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September 26, 1985 - Image 5

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The Michigan Daily, 1985-09-26

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ARTS

hThe Michiaan Daily

Thursday, September 26, 1985

Page 5

F

A

dip in

'Greasy

Lake'

chills, fulfills

Greasy Lake & Other Stories
T Coraghessan Boyle
'Viking Press
229 Pages, $16.95
THE 15 WORKS collected in
Greasy Lake and Other Stories,
by T. Coraghessan Boyle, create a
pyrotechnic scrutiny of man's
sobering limitations. and of his
frightening potential. Boyle's unset-
tling black humor and wizard-like
flair for characterization conjure
personas that accost the reader with
darker areas of the human mind.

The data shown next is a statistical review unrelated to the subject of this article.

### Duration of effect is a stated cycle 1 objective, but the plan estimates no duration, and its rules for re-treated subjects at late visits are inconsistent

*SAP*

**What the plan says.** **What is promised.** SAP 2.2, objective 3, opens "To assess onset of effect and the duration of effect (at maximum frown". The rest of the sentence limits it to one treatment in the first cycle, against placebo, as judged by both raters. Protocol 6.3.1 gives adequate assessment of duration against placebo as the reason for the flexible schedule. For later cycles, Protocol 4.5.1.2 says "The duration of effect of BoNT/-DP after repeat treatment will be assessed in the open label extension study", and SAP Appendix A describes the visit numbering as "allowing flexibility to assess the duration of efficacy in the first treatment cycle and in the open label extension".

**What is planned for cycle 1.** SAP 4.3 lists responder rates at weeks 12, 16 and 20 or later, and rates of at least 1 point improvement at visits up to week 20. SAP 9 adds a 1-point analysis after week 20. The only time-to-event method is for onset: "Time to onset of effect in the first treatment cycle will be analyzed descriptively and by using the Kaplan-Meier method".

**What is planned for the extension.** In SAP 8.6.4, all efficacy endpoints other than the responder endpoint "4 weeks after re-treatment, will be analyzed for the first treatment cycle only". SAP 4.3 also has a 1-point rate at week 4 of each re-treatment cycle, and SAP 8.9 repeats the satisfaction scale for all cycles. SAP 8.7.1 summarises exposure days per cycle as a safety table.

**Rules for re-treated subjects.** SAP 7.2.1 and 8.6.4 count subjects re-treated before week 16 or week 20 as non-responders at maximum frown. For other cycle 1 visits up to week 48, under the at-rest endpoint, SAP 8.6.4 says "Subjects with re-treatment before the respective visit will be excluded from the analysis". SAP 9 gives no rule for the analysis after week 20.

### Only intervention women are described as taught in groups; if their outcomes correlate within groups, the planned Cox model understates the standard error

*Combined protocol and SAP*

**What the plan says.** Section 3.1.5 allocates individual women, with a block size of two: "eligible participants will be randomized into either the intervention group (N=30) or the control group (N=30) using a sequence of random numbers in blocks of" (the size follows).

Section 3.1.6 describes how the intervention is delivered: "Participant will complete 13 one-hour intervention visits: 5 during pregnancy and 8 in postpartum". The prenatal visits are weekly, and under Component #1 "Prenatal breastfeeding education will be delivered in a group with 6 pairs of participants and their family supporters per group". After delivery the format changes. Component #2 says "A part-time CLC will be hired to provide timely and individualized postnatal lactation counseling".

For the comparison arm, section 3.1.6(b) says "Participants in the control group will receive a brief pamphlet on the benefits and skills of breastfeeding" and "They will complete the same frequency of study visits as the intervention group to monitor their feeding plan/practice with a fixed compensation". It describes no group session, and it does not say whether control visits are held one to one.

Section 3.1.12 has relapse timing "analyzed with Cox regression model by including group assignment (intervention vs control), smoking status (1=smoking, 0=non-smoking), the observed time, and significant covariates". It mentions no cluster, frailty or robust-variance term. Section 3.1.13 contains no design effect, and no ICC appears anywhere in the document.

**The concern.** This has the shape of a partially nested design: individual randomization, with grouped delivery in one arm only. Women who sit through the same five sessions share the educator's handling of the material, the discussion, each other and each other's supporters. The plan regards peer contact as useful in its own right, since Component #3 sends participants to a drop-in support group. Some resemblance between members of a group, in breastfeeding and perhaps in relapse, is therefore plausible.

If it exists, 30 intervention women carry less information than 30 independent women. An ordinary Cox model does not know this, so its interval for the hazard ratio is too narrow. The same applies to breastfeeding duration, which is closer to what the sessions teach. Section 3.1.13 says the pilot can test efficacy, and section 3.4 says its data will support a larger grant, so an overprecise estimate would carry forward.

By Jacqueline Raznik
The stories can be divided into four
themes of human downfall: self-
determination, passionate ruin,
Dideological collapse, and misan-
thropic estrangement. The gravity of
these themes is woven with Boyle's
light-hearted irony into compelling,
but uncomplicated situations which
often produce discomforted chuckles.
In three of the stories, Boyle distur-
bingly and comically illustrates what
can occur when we overstep our bounds
by attempting to manipulate natural
order.
In "A Bird in the Hand," Eugene
Schiefflin, a wealthy amateur or-
mithologist, becomes obsessed with
bringing every bird mentioned in
Shakespearian works to America. A
century later, Schiefflin's dream
becomes a nightmare.
"The New Moon Party" is a fan-

tastic and telling account of political
hysteria, in which George L.
Thorkelson makes the ultimate cam-
paign promise: the construction of "A